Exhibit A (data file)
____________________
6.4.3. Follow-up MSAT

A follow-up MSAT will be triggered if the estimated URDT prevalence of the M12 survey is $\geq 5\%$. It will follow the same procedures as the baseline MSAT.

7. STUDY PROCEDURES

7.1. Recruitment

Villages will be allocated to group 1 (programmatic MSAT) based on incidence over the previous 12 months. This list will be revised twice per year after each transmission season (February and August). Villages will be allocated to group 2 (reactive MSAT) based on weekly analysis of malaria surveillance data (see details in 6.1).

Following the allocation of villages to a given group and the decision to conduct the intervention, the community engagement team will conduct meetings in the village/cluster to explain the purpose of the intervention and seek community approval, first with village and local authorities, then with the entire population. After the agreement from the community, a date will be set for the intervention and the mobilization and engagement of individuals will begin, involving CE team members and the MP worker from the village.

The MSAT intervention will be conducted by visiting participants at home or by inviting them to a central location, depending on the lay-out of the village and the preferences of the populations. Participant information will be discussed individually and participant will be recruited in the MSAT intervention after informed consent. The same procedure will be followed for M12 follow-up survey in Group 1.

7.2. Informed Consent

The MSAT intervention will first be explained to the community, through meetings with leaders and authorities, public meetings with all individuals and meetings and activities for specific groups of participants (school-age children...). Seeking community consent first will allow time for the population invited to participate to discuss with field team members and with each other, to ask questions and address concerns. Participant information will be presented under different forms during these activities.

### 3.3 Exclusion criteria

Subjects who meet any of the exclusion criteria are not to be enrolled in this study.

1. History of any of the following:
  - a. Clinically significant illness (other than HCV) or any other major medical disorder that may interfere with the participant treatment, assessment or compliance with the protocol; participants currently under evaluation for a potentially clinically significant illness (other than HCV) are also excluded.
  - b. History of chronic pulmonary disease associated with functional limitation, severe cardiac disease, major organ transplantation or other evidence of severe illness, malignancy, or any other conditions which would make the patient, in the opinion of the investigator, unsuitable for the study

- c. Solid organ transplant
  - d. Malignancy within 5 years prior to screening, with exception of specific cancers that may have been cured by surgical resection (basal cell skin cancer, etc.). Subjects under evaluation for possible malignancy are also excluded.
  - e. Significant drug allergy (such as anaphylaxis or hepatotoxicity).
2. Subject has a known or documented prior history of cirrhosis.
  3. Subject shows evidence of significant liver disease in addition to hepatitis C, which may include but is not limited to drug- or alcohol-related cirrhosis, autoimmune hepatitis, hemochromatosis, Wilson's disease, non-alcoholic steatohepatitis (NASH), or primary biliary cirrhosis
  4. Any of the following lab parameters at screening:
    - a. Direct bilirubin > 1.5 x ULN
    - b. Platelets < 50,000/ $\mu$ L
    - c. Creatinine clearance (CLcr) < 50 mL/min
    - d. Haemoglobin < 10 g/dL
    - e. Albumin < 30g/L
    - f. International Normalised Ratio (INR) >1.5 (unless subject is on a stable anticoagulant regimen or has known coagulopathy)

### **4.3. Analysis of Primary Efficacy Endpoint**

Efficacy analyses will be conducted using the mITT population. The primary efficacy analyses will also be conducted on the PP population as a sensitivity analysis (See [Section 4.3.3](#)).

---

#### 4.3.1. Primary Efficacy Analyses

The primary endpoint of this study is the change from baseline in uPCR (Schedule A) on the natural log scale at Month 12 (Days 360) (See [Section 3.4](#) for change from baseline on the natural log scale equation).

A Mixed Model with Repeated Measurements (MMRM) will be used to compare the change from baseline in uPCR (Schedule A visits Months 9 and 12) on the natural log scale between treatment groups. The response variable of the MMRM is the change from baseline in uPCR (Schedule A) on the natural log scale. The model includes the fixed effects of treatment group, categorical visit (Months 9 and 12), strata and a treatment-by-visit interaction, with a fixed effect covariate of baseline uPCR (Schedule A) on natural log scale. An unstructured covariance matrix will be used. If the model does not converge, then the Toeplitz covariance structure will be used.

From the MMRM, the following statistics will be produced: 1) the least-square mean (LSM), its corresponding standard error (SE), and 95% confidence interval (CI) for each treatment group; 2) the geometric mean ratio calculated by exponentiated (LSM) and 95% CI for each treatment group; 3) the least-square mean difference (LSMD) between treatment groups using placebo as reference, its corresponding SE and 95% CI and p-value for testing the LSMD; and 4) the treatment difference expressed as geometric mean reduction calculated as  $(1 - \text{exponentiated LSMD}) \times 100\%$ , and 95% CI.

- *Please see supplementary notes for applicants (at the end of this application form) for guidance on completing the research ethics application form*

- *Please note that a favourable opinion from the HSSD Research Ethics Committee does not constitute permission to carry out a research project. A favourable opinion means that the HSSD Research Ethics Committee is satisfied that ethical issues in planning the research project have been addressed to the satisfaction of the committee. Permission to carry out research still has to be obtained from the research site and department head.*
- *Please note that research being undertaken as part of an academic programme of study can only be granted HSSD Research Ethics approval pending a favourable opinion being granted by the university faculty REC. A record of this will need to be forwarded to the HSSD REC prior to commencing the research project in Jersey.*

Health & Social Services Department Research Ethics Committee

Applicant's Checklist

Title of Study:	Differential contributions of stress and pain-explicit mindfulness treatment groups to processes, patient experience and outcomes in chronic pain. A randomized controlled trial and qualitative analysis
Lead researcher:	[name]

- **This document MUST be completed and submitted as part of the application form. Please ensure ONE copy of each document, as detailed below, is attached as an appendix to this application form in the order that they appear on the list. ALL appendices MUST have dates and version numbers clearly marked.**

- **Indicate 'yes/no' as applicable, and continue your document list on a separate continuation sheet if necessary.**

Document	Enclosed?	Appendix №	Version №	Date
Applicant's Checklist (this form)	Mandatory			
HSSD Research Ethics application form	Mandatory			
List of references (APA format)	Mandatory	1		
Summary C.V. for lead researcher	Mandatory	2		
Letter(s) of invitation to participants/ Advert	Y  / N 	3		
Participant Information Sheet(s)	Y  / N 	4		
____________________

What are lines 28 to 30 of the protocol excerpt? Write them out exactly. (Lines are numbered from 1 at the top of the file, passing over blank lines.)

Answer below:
Efficacy analyses will be conducted using the mITT population. The primary efficacy analyses will also be conducted on the PP population as a sensitivity analysis (See [Section 4.3.3](#)).

---

#### 4.3.1. Primary Efficacy Analyses